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Great Lakes Article:

Protecting the Great Lakes
By Lee Roberts
The Journal Times
Published November 22nd, 2004

RACINE - With nearly 20 percent of the Earth's fresh surface water practically in our own back yard, how could our drinking water supply be threatened?

That's one of the issues participants in a two-day summit on the restoration of the Great Lakes came to Racine Sunday to discuss. The first lake-wide summit, co-hosted by the Johnson Foundation and the Lake Michigan Federation, is being held at the Wingspread Conference Center and involves more than 25 environmental organizations from around the Midwest.

Its goal is to generate a united push for Great Lakes legislation at a time when beach closings and sightings of invasive species are becoming more prevalent.

"This is a monumental point in Great Lakes protection history," said Cameron Davis, executive director, of the Lake Michigan Federation as he addressed the group. "There are three very big policy initiatives in Congress, or on their way there," he said, referring to the Great Lakes Annex Compact, Great Lakes Restoration Legislation and the Great Lakes Water Quality Agreement. "In my 20 years doing public interest environmental work, I've never seen three such big policy initiatives come at the same time."

And monumental times call for big thinking and sharing of ideas, Davis said, explaining the importance of groups working together to reach the common goal of water conservation and lake restoration.

"This is a partnership network in which we will be learning from each other," he said. "Chances are you've been down some road before - a road that someone else is just going down for the first time now. And your experience can help them."

Sunday's session included an overview of the Great Lakes Annex Compact by Cheryl Mendoza, manager of the Lake Michigan Federation's Water Conservation Programs, which included information about threats to the Great Lakes water supply such as mass bottling of water for shipment out of the Great Lakes basin. Mendoza and Lynn Broaddus, executive director of the Friends of Milwaukee's Rivers, talked about the strength and weaknesses of the compact and what could be done to improve the policy, the final draft of which is due to be sent to the government for approval in spring of 2005.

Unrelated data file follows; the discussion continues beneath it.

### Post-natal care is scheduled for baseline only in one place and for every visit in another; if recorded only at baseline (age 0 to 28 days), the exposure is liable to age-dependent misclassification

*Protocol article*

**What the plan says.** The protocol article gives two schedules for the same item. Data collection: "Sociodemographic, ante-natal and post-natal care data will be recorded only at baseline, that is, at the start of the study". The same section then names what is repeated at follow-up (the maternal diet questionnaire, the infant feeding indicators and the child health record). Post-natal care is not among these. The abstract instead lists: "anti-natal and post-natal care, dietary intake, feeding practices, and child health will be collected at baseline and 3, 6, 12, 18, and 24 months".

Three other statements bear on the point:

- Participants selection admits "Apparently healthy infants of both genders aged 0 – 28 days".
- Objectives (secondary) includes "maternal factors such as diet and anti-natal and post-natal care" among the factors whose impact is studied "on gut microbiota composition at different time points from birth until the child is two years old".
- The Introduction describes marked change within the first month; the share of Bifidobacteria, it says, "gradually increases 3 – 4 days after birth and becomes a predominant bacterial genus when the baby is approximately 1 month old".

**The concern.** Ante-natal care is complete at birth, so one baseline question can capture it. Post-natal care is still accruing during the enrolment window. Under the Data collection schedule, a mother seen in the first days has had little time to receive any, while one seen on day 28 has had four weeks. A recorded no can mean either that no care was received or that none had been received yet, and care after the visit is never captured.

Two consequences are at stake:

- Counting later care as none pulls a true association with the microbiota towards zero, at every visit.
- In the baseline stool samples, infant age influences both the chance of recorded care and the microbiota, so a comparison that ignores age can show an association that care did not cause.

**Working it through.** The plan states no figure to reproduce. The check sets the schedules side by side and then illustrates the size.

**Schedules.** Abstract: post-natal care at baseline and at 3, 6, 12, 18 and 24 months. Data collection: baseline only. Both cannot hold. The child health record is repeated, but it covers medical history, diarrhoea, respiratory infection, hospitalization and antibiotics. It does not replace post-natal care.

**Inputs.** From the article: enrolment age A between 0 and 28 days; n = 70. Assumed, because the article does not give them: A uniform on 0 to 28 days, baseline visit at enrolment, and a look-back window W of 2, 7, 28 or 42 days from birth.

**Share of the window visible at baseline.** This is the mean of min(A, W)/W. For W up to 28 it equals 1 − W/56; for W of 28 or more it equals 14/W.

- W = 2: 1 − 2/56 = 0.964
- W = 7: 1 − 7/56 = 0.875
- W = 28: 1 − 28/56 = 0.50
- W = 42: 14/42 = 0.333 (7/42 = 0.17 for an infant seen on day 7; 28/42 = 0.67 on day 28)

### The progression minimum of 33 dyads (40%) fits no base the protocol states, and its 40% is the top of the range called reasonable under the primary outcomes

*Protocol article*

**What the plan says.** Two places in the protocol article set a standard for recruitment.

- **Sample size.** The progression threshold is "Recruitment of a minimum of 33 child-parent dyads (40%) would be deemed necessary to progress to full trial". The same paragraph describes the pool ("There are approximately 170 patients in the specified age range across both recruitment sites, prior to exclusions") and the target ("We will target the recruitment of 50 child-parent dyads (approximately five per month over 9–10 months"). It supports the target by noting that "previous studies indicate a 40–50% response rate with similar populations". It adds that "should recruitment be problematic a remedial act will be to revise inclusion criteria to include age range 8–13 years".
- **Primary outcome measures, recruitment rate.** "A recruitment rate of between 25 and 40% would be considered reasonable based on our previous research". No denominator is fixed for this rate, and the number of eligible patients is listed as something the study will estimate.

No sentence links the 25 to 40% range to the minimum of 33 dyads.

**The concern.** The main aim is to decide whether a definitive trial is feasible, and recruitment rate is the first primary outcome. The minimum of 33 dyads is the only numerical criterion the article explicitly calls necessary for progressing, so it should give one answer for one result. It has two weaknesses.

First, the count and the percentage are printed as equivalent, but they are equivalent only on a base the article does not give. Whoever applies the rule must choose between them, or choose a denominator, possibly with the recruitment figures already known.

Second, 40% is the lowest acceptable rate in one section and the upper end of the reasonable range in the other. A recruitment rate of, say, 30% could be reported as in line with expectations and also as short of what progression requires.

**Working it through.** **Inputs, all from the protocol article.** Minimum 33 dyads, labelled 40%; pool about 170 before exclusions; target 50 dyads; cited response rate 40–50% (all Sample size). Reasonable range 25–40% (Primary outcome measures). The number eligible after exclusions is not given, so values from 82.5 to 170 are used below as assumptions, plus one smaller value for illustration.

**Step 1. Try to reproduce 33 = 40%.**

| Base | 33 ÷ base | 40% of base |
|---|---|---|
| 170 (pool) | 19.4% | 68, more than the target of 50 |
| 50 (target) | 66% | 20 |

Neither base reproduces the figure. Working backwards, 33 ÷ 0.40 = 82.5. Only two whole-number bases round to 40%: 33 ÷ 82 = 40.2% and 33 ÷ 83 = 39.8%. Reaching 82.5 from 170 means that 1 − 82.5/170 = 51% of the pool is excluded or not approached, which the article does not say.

Communication needed After the presentations, participants broke off into brainstorming groups to develop ideas for an action plan. Much of that plan centered on communication.

Participants, who came from Indiana, Illinois, Michigan and throughout Wisconsin, said they felt a need for better sharing of information about Great Lakes issues on local, regional and national levels. They also talked of developing a means for disseminating that information - perhaps a central clearing house that could assist with scientific data as well. And they pointed out the importance of knowing what the opposition is thinking, and having the information necessary to counter its arguments.

"The enthusiasm for thinking big about how we can conserve water in the Great Lakes is definitely here," said Davis. "There is absolutely no one here who thinks the time isn't right to make that happen."

Yet there are still a lot of people outside the summit who feel that because the Great Lakes are so large, that there is no way we can exhaust them, he said.

"What we've heard from the groups here today is that we need to develop a better way of reaching people to help them understand the need to conserve water, and the need to do it now. It is incredibly vital that we protect these vital resources."

In addition to being an essential natural resource, the Great Lakes play an important role in the Midwest's economic and transportation systems. More than 150,000 Americans work in the Great Lakes shipping industry and recreation is a $6 billion industry throughout the region.

Today's agenda Today's summit agenda includes sessions on Great Lakes Restoration Legislation, the Great Lakes Water Quality Agreement and the development of action plans to carry out the work of the summit. Mayor Gary Becker will speak at lunchtime, discussing the significant role cities can play in protecting the Great Lakes.

Local groups represented at the summit include the River Bend Nature Center, the Root-Pike Watershed Initiative Network and Sustainable Racine.

For more information on the Lake Michigan Federation and Great Lakes issues, visit:


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